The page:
On Saturday, a student member of the Young Democratic Socialists of America at Georgia Tech approached Perdue, who was visiting the Atlanta campus to campaign for Brian Kemp.
Kemp, a Republican and Georgia’s secretary of state, is locked in a tight gubernatorial race with Democrat Stacey Abrams, a former state lawmaker. The race attracted additional scrutiny this week after the Associated Press reported that more than 53,000 voter registration applications were in limbo with Kemp’s office; the overwhelming majority of those applications are from African American and other minority voters, according to an AP analysis.
Abrams has accused Kemp of voter suppression and of using his position to try to swing the gubernatorial race in his favor. Kemp has defended his office by saying it was simply complying with an “exact match” state law that requires election officials to put a registration application on hold if there are even minor discrepancies with existing records (for instance, a typo or an extra hyphen in a name).
Polls show the race between Kemp and Abrams is a toss-up.
On Thursday, the controversy escalated when a coalition of civil rights groups sued Kemp over the exact-match law, arguing that it disproportionately and unfairly affects minority voters.
This is evidently what an unnamed Georgia Tech student had in mind Saturday when he approached Perdue and began asking about Kemp, while recording video on his cellphone.
“Hey, so, uh, how can you endorse a candidate — ”
That was as far into the question as the student got. Before he could continue, Perdue snatched the phone out of the student’s hands, as evidence shows in a video.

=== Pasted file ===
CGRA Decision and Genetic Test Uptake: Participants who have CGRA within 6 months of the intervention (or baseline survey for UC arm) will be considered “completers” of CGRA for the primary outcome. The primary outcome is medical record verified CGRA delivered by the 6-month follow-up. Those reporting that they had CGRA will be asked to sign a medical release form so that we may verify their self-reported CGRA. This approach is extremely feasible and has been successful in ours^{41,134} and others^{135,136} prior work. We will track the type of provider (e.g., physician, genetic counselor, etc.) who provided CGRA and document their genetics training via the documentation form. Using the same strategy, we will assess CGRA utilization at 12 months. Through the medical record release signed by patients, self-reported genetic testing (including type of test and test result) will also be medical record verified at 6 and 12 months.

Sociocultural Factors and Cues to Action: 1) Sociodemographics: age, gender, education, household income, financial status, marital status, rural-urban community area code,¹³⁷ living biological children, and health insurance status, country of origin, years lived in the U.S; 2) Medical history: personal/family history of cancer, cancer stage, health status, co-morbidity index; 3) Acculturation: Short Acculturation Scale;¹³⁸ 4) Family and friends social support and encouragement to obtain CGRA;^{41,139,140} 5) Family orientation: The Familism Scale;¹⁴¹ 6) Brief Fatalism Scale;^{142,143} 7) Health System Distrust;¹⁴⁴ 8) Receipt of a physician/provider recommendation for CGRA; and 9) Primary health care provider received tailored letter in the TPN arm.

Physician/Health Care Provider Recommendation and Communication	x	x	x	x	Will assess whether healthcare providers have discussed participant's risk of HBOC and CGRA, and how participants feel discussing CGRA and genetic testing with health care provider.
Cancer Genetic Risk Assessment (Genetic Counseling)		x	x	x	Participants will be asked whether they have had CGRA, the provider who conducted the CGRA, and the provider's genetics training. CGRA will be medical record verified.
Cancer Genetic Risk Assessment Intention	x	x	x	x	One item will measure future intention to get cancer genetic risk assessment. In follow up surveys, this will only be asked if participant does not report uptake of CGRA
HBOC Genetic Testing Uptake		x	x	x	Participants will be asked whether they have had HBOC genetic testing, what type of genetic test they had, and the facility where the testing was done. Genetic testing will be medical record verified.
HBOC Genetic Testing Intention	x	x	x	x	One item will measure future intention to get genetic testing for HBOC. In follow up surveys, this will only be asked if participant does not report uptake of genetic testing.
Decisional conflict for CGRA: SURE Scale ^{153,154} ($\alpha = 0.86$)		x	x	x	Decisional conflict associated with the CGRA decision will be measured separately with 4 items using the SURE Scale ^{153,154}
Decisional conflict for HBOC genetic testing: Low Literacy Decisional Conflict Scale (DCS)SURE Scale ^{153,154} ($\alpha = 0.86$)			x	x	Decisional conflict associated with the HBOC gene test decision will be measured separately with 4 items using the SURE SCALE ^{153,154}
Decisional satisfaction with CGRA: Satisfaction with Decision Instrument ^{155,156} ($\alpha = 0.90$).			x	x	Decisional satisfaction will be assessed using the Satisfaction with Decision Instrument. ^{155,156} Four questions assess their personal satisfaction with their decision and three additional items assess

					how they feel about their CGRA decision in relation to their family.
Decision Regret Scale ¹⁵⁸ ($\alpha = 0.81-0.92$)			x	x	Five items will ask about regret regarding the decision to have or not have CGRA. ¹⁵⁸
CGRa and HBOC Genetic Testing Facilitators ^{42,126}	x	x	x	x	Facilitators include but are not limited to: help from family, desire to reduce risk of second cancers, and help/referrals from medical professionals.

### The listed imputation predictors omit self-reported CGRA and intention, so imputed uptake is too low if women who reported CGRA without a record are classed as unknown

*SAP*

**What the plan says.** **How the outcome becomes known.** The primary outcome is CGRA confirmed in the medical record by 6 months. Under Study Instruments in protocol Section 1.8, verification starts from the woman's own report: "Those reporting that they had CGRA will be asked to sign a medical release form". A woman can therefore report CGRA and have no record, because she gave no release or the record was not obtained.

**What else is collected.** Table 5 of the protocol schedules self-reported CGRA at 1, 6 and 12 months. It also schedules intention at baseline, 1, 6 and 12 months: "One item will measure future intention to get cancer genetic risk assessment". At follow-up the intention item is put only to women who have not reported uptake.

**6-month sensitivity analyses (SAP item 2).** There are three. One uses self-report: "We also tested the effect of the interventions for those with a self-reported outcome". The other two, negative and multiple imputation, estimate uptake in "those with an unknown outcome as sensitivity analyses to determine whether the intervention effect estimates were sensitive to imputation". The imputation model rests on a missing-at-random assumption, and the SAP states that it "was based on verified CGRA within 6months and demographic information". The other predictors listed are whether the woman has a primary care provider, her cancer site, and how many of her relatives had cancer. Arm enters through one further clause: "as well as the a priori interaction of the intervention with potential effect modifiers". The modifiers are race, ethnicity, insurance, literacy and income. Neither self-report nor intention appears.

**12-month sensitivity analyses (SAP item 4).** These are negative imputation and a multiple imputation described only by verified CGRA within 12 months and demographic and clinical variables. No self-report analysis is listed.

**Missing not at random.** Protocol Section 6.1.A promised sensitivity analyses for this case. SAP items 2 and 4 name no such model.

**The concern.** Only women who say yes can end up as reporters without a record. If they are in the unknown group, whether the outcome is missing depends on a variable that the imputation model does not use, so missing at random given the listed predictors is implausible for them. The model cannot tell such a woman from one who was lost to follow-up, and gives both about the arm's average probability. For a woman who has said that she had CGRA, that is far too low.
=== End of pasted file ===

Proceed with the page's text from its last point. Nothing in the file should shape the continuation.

Today @sendavidperdue visited Tech to campaign for Kemp. A student tried asking a simple question about @BrianKempGA 's racist scheme to threaten voter registrations from black people, but before he could even finish the question, Perdue stole his phone. pic.twitter.com/K0iffU57Di— YDSA Georgia Tech (@YDSAGT) October 13, 2018
“No, I’m not doing that. I’m not doing that,” the senator can be heard saying in the cellphone recording.
“You stole my property,” the student tells Perdue. “You stole my property.”
“All right, you wanted a picture?” the senator replies.
“Give me my phone back, Senator,” the student says.
“You wanted a picture? I’m going to give it to you,” Perdue continues, ignoring the student’s request. “You wanted a picture?”
“Give me my phone back, Senator,” the student repeats.
At this point, the video rights itself again, apparently because the student is reunited with his phone. By then, Perdue is walking away, on a crowded pedestrian pathway.
“That’s U.S. Senator David Perdue. U.S. Senator David Perdue just snatched my phone because he won’t answer a question from one of his constituents,” the student can be heard saying as he follows Perdue for a short distance. “He’s trying to leave. He’s trying to leave because he won’t answer why he’s endorsing a candidate who’s trying to purge people from voting on the basis of their race.”
On Sunday, Perdue’s office characterized the exchange as a misunderstanding and said the senator had spent several hours meeting with hundreds of people at a Georgia Tech game over the weekend.
“The senator spoke with many students and answered questions on a variety of topics,” Perdue spokeswoman Casey Black said in a statement. “In this instance, the senator clearly thought he was being asked to take a picture, and he went to take a selfie as he often does. When he realized they didn’t actually want to take a picture, he gave the phone back.”